What are the best tools to manage DL models?

(Erik Chan) #1

Interested in knowing what tools people are using to manage/analyze their data, deep learning models, and results!

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(Arka Sadhu) #2

Google sheets work pretty good for me to keep track of my results. Easy to create, easy to collaborate and has tons of features to analyze the results as well as exporting to something else.

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(Erik Chan) #3

Is there nothing better than spreadsheets? I just feel there ought to be something to make it easy to manage all the different variables. Particularly when more data from various sources are being fed into different iterations of the model(s)

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(RobG) #4

I use Trello to manage projects/challenges/tasks.

I use a personal slack instance as a bit of a brain dump log. And as few .txts as well.

I usually start a notes.ipynb as well that gives a bit more structure.

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(Anirudh Koul) #5

This is the answer to the common problem:

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(Ankit Goila) #6

I recently used this for visualizing performance: https://www.wandb.com/

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(Fred Guth) #7

Have you find it useful? I took a look and seems like tensorboard + spreadsheet.

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(jakubczakon) #8

Hi @echan00,

Jakub from neptune.ml here.
It feels like Neptune would solve your problems. It helps you keep track of code, hyperparameters, data versions, summary charts (prediction distribution) and things like that. Some time ago I wrote a blog post about organizing your experimentation process with Neptune so you can go and check it out here if you want. What is more, it also allows discussions that link to code or charts so that collaboration on your machine learning project is smoother.

Also, I have just added a simple callback that lets you monitor fastai training in Neptune to our neptune-contrib library. I explain how it works in this blog post but basically, with no change to your workflow, you can track code, hyperparameters, metrics and more.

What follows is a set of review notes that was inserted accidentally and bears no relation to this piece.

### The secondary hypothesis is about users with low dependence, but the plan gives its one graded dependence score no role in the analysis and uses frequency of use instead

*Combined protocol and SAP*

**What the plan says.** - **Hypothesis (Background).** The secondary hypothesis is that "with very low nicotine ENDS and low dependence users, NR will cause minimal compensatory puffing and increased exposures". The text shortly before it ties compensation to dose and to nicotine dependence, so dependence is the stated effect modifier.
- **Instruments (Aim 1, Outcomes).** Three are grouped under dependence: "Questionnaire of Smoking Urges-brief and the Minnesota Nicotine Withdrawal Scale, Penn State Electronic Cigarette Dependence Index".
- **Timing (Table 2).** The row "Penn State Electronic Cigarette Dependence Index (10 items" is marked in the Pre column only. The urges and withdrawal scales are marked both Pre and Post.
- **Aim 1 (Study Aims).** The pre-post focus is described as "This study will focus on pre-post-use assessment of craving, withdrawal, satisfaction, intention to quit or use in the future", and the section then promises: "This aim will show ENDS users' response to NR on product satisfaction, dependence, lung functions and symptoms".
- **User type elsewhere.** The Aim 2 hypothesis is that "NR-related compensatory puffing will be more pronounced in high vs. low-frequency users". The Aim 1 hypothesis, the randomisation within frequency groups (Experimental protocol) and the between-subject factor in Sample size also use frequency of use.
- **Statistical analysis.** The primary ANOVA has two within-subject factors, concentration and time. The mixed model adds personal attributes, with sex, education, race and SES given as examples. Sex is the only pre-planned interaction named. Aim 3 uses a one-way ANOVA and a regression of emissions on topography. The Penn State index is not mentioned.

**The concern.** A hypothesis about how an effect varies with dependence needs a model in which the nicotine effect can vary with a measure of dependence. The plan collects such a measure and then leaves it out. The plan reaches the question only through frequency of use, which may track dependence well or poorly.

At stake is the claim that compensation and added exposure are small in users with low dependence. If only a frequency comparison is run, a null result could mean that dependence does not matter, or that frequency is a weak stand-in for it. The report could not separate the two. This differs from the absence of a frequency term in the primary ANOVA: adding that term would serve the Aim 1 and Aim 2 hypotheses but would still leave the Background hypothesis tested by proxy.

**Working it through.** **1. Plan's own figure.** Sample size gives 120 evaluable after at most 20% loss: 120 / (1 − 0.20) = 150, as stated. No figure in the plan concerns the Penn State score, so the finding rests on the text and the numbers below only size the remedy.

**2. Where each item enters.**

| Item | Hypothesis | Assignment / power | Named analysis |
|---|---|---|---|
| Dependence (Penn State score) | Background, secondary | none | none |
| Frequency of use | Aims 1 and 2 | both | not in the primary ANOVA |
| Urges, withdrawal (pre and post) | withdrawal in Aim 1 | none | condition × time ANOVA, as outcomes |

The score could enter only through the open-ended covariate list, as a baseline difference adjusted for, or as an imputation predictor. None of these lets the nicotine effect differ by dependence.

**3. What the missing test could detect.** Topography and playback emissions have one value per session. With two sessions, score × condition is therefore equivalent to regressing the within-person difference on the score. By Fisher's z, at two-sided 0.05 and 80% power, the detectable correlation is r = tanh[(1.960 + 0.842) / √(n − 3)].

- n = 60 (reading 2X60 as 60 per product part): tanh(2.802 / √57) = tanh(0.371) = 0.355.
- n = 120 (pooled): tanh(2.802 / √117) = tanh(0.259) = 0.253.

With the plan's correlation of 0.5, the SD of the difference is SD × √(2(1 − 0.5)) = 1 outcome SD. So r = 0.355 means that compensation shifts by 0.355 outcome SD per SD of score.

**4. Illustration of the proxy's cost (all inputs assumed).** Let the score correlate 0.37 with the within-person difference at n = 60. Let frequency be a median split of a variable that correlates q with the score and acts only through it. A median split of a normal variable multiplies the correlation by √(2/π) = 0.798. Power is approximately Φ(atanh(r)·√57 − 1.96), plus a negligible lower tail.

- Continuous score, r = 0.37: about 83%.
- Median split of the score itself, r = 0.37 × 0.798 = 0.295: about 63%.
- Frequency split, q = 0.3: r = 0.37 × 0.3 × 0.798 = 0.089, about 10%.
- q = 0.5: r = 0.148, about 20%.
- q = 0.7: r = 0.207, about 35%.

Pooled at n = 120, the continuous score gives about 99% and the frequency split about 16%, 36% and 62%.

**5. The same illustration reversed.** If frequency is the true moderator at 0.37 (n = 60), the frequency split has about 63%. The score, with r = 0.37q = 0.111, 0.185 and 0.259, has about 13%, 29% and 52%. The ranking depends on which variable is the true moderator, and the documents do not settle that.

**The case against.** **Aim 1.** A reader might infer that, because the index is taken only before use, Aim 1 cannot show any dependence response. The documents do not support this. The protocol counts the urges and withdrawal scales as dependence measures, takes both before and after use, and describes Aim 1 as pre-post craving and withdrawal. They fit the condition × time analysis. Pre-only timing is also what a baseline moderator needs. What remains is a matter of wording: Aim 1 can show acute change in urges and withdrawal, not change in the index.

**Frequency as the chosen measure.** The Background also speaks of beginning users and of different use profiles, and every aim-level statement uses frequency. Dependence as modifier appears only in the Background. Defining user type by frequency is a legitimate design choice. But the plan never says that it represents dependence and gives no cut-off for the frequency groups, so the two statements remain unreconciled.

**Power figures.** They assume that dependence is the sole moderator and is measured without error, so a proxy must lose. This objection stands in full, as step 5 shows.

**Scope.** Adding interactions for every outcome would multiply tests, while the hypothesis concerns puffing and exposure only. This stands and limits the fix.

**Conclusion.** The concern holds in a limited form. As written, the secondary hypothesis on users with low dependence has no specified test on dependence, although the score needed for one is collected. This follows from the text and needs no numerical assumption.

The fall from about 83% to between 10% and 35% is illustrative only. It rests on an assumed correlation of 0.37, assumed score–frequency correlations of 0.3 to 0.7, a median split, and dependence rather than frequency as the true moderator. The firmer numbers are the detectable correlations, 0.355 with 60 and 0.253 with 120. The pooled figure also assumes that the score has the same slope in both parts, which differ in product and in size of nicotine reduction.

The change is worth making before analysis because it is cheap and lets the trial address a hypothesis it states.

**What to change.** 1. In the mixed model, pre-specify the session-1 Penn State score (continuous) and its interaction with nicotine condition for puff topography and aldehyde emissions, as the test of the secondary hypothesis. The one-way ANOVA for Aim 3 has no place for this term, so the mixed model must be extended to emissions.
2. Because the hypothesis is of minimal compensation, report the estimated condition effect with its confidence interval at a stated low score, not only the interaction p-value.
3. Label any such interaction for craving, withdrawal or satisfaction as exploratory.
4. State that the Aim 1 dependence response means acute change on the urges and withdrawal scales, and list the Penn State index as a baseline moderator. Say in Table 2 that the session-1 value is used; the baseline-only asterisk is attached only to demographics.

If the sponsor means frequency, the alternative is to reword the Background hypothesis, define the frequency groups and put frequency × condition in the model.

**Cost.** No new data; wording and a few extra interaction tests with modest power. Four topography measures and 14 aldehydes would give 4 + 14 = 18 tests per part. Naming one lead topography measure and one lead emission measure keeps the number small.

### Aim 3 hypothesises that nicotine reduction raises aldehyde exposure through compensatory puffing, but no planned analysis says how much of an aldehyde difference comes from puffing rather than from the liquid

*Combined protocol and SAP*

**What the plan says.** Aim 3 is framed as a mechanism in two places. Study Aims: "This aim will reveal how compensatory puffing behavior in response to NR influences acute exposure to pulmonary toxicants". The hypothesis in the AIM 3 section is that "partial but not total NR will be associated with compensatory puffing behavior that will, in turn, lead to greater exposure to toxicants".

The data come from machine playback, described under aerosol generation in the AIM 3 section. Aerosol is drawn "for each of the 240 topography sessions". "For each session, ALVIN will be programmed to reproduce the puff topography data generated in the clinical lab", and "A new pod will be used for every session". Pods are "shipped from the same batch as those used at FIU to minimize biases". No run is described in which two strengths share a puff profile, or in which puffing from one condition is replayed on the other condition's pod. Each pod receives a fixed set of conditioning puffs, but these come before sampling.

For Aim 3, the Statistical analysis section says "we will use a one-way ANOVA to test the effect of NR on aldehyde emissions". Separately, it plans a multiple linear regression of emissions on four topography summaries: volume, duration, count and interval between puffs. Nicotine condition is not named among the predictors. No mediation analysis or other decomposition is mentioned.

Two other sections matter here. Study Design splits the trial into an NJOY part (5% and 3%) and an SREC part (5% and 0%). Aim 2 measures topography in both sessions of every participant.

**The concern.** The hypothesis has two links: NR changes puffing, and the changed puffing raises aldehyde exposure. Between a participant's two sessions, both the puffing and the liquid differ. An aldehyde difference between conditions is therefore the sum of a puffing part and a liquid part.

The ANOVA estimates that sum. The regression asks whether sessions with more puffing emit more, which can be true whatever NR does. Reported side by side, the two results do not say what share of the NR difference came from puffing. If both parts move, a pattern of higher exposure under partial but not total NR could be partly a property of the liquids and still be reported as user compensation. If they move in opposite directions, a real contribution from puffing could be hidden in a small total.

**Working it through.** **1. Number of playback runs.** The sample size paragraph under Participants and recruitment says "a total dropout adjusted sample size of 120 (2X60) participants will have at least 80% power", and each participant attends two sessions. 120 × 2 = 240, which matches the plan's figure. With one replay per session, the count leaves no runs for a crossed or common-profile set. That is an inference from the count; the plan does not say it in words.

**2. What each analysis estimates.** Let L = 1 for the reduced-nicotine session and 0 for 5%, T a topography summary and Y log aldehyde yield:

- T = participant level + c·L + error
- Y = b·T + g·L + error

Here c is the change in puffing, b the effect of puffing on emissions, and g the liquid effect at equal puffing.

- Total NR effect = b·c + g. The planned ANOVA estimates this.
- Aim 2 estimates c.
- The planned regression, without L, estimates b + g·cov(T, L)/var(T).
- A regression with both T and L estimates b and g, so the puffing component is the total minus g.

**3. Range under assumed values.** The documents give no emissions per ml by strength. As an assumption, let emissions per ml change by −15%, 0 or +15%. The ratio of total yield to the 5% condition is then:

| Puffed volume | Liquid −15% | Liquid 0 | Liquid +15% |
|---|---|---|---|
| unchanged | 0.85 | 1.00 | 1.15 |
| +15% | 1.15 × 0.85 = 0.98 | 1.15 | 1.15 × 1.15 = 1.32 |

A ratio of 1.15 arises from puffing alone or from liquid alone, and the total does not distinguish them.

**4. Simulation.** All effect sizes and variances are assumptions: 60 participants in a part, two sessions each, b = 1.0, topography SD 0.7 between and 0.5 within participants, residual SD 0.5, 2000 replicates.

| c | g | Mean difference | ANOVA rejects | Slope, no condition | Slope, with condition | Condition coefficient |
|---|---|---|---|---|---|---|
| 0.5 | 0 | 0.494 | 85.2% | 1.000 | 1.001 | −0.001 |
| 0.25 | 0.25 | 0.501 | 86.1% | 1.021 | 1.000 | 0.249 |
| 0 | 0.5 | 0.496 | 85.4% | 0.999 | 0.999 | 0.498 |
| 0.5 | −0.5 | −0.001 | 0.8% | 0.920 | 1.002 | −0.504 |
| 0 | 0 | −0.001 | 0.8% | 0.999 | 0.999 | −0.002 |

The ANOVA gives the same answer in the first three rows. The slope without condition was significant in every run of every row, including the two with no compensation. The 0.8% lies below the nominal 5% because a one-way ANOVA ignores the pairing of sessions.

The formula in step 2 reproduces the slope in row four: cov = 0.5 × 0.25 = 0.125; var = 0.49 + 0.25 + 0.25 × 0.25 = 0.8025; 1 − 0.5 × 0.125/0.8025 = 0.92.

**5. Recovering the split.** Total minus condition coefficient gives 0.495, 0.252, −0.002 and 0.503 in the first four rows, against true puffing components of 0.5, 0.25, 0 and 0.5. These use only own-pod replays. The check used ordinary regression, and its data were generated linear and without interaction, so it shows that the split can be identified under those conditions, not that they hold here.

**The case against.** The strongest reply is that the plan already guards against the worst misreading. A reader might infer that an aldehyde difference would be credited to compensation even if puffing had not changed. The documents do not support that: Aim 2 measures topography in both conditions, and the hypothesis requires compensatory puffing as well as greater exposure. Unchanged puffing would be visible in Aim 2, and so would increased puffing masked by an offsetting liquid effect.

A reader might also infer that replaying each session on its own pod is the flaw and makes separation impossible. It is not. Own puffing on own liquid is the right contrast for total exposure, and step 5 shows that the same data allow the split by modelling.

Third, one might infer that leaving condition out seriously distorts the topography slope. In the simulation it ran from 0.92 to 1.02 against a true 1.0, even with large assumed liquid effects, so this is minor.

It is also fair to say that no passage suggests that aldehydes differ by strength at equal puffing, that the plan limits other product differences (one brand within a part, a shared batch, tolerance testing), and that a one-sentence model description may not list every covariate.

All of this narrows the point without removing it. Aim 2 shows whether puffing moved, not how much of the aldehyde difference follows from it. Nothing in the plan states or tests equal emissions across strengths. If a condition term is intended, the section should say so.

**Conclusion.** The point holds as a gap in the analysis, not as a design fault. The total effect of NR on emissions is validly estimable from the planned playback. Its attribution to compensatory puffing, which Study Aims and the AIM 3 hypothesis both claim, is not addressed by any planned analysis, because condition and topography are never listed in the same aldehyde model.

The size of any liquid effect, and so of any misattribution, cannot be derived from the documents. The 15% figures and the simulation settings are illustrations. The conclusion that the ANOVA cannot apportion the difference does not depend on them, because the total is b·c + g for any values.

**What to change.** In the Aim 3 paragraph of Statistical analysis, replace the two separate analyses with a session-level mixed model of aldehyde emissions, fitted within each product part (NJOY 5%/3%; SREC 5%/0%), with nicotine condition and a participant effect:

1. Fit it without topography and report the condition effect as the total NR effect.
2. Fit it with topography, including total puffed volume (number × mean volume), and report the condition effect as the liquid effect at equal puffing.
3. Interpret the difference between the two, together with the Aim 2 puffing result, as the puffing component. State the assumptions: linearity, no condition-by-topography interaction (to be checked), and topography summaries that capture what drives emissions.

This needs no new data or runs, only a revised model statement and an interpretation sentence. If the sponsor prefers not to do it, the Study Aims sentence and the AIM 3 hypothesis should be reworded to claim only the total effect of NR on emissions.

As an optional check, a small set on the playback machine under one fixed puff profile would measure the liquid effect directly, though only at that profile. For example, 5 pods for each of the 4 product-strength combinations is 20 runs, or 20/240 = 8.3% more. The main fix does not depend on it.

@fredguth
We have tensorboard integration so you can track your experiments in Neptune. Currently we are working on a functionality that lets you do porting of the tensorboard logs directory to Neptune. I think it is a good option to have because it keeps it backed-up and ready to share with anyone you want. This option should be out in the next few weeks so stay tuned! What do you think?

Before you ask, Neptune is now open and free for non-organizations.
Read more about it on the docs page to get a better view.

1 Like

(SA) #9

jovian is also nice (https://www.jvn.io/)
@aakashns @init_27 and others (i am saying this based on seeing contributors on github) are working on it.

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(Sanyam Bhutani) #10

Thanks for the mention @spock!

If anyone is interested, you can find the docs here (WIP).

To give a 50 ft overview, here’s what jovian does:

  • Allows you to share the notebooks and the anaconda env with a one-line commit, inside of a notebook cell:
import jovian
jovian.commit()

This should auto-capture your env and upload the notebook, env along with any checkpoints (needs to be explicitly included) to the website. Ex: Notebook

If you clone a notebook, it auto grabs the notebook, the conda env is setup as well along with the checkpoints, artifacts being downloaded.

  • Tracking Metrics:

For multiple experiments we allow you to compare metrics by manually logging, we’re also adding callbacks to allow auto-caputre.

ex: Checkout fast.ai callbacks here

Example of compare versions

  • Versions/Collaborations:

Every commit to a notebook creates a new notebook. We also allow comparing differences in notebooks, in a cell by cell basis unlike the json by json changes basis compared to github.

Collaborator: You can add collaborators to your notebook when they commit to it a new version is created and the contributor name gets added to the version lists.

We’re still in Beta but hoping to launch soon, if anyone would like to try it out, do let us know if you like it or have any feedback. Many of the design philosophies also align with what’s mentioned in the lectures (2019, p1 and p2).

  • Sanyam
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(SA) #11

you’re most welcome !

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